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James Brown: Please Don’t Go

Late last night, or more accurately early this morning doing my final email check, I noticed the headline: “James Brown hospitalized with pneumonia.” I immediately had a sinking feeling, but reading the article it didn’t seem all that serious. As it turns out, he was already gone when I was reading it.

The first thing I remember about James Brown was the cape routine during “Please Please Please” which closed all his shows. I saw it on television several times during the sixties and in concert much later on and it was great every time. The best example is probably in the video of the TAMI show. Brown’s announcer Danny Ray puts a cape on him as the song ends, Brown starts moving off the stage and just before he’s about to leave rips off the cape and runs back to the microphone. Ray appears with another cape and it happens all over again. This would happen about four times before he finally left the stage for good. Years later I had the chance to ask Brown about this routine and he said:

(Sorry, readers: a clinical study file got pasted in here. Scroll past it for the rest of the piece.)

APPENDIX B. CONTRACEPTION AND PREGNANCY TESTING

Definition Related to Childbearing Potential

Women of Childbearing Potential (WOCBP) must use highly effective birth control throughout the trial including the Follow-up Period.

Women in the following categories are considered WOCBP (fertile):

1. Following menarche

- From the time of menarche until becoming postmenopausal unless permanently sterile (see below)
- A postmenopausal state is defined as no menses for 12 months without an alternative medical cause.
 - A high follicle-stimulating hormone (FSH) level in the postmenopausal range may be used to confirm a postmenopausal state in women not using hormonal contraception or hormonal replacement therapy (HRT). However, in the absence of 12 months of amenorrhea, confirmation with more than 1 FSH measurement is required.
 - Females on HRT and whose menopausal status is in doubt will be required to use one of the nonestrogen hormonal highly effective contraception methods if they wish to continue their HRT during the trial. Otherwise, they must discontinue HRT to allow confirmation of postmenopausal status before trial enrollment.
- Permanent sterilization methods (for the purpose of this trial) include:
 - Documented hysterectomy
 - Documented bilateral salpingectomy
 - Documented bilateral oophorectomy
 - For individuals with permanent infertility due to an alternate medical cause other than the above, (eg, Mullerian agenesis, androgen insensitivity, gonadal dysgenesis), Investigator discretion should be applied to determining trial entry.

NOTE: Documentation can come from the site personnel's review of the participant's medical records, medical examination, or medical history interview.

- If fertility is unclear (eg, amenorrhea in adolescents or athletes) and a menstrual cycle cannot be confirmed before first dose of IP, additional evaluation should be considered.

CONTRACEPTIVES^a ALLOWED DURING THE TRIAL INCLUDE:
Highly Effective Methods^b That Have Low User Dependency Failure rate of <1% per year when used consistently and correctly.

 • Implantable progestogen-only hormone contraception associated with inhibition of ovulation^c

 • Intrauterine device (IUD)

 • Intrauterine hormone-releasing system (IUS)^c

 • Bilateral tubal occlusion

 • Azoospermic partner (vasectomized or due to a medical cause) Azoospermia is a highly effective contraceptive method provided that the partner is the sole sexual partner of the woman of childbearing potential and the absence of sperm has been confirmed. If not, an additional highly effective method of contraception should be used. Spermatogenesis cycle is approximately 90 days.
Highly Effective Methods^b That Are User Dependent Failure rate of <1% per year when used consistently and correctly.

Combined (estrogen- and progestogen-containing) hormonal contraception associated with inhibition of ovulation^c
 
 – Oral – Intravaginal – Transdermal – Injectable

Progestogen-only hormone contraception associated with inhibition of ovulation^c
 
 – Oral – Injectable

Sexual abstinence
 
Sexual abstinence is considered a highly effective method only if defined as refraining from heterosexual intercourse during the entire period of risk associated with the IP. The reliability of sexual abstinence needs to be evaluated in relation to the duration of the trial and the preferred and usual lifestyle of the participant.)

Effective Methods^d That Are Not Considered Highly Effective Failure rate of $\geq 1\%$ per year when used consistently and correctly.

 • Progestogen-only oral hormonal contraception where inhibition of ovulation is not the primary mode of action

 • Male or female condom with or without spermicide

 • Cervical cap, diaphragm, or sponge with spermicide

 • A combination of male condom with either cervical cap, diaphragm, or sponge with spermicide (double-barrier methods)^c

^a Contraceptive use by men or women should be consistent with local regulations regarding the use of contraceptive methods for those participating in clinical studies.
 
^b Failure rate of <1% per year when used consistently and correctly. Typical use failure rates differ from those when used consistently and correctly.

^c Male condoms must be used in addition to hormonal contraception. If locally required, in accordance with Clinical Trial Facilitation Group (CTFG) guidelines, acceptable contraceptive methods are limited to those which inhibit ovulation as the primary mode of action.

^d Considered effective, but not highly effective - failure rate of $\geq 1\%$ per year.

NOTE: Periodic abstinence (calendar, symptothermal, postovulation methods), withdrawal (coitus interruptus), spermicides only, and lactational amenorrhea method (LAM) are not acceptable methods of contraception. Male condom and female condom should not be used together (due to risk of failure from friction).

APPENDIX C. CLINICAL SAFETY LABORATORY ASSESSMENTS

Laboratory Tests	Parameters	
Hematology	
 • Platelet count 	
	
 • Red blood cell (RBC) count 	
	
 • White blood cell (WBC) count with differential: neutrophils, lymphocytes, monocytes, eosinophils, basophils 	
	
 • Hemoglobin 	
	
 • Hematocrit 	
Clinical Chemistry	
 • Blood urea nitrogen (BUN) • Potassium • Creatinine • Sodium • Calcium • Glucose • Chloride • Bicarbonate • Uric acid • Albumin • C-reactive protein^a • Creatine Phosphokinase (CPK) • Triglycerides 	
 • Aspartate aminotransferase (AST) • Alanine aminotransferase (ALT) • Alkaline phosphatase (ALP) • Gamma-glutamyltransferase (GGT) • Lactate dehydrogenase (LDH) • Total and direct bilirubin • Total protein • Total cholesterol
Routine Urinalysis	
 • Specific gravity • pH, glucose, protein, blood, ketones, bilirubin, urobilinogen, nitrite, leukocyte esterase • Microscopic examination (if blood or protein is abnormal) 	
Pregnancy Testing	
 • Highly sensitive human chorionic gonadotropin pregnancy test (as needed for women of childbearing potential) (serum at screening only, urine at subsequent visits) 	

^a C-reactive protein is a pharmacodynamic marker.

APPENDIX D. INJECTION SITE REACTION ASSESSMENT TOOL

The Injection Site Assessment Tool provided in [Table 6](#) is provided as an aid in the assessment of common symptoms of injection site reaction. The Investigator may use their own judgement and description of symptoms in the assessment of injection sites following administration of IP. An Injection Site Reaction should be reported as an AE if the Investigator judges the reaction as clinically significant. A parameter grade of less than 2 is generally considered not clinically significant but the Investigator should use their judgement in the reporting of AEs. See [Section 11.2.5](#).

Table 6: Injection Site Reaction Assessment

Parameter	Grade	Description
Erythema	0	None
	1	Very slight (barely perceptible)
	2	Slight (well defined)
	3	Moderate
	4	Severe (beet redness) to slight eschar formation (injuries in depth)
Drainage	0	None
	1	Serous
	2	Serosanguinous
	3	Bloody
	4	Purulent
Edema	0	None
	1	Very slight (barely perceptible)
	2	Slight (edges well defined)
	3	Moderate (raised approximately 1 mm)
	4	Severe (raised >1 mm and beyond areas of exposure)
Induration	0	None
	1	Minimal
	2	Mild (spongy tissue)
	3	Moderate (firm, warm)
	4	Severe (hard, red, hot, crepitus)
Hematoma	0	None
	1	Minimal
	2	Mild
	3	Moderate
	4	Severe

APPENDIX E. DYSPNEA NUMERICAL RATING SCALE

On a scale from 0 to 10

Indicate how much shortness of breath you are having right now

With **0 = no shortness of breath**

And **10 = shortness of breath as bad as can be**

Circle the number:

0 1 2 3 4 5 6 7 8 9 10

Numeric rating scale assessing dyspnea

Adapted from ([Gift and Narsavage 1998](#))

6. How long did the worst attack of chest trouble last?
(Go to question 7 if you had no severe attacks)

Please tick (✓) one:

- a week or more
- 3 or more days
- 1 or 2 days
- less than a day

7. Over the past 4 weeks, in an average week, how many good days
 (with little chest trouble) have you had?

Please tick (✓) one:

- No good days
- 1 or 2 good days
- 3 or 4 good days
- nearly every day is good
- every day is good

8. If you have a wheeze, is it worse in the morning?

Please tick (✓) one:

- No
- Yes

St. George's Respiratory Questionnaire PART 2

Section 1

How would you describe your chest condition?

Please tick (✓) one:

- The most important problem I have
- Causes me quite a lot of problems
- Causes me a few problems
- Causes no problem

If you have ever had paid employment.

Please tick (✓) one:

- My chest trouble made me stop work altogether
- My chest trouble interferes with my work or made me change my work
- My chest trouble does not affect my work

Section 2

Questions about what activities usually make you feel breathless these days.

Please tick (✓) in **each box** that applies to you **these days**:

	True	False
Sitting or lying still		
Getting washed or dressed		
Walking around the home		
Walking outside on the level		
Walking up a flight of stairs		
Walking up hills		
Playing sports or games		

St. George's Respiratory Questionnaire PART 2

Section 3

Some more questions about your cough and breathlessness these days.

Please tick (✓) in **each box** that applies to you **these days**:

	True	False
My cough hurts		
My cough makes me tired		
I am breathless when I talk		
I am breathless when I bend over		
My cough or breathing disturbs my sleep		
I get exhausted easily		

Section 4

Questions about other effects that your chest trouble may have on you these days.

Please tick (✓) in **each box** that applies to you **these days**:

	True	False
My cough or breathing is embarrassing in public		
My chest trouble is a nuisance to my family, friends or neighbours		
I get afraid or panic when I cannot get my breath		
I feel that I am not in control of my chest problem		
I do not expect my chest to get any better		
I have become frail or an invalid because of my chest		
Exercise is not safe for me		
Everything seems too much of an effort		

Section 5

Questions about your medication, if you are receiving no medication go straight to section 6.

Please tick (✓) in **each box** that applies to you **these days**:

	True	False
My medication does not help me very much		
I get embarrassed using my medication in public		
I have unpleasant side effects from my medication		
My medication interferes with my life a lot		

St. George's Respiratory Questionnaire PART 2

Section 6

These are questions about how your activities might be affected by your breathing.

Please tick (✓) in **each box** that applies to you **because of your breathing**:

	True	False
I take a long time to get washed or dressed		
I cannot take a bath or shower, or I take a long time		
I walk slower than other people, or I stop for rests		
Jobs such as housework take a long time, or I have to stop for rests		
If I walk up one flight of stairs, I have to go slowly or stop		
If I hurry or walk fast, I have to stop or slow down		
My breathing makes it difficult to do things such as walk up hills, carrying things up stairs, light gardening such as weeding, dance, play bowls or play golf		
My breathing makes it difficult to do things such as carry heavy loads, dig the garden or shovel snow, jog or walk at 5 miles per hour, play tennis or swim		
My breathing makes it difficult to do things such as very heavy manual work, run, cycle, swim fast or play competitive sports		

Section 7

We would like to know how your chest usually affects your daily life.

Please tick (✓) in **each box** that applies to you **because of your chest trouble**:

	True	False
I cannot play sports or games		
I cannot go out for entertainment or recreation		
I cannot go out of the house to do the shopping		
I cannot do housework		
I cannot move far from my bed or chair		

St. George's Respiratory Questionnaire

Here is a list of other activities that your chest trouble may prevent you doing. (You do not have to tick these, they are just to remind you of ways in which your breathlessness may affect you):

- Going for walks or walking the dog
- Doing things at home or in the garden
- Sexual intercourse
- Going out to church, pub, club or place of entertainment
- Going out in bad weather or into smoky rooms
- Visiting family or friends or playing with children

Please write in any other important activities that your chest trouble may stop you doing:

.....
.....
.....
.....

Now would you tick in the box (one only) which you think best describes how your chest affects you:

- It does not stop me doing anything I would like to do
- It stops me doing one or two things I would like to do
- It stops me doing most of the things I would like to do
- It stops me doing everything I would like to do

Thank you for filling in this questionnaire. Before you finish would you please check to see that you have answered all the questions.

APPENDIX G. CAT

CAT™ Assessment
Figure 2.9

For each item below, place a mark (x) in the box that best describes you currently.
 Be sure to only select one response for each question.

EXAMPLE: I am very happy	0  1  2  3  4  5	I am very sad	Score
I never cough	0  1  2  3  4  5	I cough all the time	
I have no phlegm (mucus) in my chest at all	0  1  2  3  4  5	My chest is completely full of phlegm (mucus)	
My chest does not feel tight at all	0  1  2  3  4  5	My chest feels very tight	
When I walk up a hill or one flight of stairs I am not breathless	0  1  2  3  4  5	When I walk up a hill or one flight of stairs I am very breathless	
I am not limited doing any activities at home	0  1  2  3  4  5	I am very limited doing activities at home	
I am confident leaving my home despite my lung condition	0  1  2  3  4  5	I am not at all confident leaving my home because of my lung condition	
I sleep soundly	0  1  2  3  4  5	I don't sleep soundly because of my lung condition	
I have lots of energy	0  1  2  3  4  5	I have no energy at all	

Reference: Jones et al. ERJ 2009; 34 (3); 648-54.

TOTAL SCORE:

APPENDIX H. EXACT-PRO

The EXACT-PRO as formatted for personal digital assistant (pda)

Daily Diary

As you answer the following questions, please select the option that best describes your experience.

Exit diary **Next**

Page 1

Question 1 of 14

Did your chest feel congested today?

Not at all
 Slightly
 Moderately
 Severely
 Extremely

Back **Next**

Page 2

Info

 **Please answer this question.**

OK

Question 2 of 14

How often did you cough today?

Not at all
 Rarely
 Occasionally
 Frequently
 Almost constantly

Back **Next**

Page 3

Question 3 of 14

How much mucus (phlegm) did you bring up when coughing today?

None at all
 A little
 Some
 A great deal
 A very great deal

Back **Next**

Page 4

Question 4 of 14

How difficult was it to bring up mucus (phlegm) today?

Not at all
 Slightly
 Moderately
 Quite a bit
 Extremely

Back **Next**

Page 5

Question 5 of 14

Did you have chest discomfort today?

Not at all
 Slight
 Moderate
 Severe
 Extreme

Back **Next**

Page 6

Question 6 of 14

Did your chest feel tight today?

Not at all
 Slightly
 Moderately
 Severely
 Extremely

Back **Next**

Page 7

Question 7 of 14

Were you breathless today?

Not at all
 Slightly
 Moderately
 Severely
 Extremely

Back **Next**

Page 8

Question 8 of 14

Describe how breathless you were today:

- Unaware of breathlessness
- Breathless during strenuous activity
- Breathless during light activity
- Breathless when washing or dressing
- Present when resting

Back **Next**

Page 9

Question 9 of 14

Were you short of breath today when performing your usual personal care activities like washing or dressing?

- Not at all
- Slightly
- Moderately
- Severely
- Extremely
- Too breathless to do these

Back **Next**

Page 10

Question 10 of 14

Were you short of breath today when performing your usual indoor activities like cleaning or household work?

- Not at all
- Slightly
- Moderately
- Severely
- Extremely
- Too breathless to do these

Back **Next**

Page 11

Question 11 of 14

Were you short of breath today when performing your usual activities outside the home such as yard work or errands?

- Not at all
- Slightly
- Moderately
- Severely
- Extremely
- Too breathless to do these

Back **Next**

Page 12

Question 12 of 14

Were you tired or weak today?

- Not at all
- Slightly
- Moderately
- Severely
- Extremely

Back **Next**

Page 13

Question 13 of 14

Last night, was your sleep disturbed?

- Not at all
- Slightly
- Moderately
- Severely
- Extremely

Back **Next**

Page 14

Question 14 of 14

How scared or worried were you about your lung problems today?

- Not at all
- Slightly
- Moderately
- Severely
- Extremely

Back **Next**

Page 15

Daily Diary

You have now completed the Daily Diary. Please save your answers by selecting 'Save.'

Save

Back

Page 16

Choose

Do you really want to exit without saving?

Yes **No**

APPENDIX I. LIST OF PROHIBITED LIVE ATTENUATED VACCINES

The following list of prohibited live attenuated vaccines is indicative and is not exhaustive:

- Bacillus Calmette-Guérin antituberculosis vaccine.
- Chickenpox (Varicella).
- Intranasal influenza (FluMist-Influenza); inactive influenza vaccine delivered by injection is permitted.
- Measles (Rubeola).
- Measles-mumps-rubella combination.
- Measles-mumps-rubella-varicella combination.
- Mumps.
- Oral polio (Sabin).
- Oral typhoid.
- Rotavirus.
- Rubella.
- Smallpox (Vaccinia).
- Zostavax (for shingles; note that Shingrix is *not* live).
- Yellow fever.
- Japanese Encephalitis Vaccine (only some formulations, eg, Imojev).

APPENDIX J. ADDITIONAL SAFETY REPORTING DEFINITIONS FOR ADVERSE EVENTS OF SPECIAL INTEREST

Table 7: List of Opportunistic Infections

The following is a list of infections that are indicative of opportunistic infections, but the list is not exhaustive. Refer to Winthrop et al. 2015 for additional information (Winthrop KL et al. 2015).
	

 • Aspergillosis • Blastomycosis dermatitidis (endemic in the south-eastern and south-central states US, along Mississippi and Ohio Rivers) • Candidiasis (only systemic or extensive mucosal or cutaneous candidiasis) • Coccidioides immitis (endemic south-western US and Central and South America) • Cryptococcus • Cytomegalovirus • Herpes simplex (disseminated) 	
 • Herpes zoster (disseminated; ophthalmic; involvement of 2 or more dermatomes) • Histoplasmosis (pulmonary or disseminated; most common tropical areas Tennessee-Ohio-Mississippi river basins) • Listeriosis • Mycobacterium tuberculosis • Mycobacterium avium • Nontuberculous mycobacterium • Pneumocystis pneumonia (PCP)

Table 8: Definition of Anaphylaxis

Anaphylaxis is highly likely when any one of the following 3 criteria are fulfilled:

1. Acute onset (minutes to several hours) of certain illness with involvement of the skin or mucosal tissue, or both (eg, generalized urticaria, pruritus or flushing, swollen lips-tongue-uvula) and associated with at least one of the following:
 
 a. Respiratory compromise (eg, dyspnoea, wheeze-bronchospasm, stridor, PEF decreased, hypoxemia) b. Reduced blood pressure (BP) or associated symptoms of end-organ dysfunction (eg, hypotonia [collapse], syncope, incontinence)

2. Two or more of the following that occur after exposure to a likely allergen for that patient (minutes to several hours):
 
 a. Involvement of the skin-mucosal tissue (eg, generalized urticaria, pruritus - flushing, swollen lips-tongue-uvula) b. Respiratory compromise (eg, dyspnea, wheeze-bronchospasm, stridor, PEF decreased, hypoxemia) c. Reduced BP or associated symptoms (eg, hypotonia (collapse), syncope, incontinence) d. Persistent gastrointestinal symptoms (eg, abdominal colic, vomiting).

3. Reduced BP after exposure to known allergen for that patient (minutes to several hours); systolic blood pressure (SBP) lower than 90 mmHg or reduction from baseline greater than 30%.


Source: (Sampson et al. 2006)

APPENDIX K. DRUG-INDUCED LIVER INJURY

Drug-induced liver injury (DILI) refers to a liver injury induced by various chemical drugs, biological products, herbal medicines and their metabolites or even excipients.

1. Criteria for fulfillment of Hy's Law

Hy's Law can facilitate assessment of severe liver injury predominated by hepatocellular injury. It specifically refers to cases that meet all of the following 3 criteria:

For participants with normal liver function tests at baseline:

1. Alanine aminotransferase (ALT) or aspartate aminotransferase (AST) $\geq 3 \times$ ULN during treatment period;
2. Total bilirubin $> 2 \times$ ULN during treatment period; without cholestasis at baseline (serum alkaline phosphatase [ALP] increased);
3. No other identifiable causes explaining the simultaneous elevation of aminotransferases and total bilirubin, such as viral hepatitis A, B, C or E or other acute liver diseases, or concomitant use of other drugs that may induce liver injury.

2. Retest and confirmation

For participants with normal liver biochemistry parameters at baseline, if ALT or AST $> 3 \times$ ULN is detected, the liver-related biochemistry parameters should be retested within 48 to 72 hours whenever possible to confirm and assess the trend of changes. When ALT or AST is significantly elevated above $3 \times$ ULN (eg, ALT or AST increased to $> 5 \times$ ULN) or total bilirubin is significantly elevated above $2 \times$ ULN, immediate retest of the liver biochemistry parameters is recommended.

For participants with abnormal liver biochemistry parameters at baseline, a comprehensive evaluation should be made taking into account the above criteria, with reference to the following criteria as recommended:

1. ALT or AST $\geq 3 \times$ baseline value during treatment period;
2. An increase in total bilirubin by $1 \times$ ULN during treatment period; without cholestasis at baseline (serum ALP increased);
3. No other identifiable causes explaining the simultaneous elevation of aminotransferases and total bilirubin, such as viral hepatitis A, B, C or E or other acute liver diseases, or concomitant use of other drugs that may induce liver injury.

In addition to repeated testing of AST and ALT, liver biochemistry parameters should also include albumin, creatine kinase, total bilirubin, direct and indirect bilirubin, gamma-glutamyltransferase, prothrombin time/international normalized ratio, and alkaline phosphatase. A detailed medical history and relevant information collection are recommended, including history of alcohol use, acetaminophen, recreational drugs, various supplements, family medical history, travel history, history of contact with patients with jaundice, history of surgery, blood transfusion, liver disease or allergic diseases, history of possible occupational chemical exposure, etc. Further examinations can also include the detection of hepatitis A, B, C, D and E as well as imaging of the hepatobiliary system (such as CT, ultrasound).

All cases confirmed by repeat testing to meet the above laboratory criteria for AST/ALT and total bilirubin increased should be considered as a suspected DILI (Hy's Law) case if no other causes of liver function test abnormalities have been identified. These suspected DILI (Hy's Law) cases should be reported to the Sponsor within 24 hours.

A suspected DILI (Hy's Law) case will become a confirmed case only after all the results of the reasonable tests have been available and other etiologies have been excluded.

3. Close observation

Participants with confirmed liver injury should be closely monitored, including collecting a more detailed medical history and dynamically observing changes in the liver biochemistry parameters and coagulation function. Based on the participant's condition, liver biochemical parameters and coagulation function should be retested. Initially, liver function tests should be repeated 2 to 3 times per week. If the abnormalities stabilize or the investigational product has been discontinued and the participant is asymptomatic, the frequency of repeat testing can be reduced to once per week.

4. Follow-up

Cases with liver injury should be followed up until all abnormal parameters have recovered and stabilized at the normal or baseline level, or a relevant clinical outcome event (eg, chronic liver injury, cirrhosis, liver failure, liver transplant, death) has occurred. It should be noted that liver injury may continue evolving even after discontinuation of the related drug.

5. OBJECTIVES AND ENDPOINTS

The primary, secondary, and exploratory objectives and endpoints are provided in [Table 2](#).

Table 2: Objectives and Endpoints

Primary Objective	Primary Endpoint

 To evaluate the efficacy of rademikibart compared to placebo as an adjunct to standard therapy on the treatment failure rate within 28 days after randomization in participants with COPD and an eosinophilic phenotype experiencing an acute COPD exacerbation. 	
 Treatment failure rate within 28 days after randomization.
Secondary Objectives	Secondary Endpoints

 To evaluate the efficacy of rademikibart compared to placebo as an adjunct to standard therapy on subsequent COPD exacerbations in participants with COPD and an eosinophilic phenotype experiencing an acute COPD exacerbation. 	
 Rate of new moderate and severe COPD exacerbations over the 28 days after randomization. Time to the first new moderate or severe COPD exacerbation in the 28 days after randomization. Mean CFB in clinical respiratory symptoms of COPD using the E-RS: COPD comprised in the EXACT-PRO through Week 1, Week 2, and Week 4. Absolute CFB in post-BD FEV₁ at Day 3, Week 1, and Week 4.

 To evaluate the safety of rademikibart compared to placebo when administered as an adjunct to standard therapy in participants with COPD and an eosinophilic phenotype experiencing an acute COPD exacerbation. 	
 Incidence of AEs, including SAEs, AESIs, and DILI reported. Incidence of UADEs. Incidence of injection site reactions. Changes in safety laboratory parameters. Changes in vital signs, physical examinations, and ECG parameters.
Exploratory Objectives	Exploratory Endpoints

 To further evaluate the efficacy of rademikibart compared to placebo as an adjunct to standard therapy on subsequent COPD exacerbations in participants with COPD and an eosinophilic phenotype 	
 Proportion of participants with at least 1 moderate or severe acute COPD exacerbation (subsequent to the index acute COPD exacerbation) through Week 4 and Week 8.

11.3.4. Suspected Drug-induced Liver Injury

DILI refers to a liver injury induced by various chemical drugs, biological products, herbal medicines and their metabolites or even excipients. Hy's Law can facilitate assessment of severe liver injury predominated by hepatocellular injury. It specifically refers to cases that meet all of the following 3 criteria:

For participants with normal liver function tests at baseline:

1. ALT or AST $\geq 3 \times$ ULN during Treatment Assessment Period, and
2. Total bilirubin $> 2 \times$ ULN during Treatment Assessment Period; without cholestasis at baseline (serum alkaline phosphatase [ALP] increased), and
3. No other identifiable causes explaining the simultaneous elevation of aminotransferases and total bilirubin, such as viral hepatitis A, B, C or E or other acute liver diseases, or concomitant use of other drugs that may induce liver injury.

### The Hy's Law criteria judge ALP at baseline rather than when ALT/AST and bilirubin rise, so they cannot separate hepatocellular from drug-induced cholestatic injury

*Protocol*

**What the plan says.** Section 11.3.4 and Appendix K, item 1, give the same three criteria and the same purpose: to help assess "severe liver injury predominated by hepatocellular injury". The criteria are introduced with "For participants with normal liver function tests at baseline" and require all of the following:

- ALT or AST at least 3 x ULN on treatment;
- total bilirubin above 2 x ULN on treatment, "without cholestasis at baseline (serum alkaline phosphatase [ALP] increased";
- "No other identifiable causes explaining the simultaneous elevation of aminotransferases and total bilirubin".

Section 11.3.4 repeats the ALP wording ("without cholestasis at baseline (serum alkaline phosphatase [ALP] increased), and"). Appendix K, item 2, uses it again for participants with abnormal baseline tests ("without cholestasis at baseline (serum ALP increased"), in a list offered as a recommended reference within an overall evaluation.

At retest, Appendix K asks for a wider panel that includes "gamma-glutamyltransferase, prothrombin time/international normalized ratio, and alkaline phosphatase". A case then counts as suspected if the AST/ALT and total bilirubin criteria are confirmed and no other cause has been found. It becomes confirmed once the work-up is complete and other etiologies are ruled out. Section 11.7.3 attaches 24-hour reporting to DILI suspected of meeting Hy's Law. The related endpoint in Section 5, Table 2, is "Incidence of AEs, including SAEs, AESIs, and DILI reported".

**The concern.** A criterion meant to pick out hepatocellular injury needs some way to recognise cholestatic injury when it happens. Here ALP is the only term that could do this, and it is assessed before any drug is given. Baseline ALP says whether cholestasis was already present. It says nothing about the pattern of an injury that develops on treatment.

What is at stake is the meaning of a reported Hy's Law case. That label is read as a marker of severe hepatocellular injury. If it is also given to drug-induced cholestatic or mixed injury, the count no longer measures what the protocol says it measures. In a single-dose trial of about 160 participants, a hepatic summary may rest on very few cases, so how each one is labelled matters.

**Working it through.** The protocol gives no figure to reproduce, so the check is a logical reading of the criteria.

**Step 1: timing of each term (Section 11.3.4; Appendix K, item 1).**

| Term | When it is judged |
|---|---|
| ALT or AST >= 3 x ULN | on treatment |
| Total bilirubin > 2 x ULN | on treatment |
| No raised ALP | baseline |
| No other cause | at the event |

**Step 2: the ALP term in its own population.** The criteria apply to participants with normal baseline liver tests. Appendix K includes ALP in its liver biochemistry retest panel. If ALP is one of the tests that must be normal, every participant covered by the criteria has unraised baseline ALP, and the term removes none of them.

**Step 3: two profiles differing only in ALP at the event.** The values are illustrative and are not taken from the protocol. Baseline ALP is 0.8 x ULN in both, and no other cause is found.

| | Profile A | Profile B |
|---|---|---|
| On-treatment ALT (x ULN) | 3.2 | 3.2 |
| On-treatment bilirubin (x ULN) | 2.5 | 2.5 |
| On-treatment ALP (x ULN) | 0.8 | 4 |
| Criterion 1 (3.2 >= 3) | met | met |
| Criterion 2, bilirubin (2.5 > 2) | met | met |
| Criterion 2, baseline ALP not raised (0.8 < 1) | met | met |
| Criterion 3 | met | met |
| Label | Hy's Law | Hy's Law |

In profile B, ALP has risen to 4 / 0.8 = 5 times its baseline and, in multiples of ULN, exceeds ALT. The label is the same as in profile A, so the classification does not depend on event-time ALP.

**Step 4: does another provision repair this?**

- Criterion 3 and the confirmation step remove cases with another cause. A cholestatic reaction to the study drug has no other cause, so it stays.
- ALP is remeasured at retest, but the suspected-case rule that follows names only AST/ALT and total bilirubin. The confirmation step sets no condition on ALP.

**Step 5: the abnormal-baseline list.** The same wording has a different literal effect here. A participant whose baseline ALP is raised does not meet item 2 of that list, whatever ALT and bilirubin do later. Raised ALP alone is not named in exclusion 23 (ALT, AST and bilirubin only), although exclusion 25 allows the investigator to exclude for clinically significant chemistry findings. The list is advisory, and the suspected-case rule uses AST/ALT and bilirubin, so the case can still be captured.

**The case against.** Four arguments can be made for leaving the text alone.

It came by accident. I was doin’ real well and a fellow threw a towel around my shoulder and I threw it off and ran back and it kind of got to the people, so then we decided we’d get robes and it kept gettin’ better and better and it become a legendary part of the act and it’s kind of hard to quit. At one point I got kind of tired and wouldn’t do it, like at one point I quite doin’ “Please Please.” That was kind of a mistake. But you livin’ your life, it’s a trainin’ ground. And you find out the strong things that you need to do, so you keep on doin’ it.